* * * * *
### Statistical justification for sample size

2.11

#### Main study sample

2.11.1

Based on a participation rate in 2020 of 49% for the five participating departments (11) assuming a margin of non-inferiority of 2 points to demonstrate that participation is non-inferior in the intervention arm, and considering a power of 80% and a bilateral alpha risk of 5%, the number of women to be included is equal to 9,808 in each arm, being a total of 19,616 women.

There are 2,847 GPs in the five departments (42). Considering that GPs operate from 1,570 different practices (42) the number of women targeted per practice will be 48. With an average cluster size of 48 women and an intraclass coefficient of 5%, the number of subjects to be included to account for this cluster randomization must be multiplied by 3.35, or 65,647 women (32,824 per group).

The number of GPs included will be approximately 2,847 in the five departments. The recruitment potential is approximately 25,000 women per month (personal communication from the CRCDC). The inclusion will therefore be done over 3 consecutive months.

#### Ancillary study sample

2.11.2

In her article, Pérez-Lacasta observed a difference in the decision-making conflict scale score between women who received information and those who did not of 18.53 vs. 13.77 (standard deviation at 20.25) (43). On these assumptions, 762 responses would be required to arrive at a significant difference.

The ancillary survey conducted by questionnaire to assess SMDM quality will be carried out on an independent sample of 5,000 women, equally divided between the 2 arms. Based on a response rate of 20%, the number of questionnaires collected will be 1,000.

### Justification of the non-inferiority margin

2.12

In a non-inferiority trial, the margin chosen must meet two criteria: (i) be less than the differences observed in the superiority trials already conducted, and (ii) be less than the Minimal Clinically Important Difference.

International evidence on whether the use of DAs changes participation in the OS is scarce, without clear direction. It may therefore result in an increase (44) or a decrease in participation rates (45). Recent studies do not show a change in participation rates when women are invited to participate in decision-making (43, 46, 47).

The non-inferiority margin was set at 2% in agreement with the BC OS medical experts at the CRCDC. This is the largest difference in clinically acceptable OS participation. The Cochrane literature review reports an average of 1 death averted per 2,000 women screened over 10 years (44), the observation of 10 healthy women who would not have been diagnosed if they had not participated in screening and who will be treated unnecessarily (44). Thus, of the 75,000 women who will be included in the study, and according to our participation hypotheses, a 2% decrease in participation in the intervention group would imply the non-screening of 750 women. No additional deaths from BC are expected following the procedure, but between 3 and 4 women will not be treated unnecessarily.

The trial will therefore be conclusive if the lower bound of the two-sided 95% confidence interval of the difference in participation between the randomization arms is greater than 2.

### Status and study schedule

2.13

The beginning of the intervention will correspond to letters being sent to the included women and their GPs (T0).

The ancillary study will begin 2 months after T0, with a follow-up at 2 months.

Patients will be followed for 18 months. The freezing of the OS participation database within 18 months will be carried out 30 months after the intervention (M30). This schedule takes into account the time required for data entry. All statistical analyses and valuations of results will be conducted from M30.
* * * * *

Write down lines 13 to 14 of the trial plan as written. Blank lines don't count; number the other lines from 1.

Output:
2.12

In a non-inferiority trial, the margin chosen must meet two criteria: (i) be less than the differences observed in the superiority trials already conducted, and (ii) be less than the Minimal Clinically Important Difference.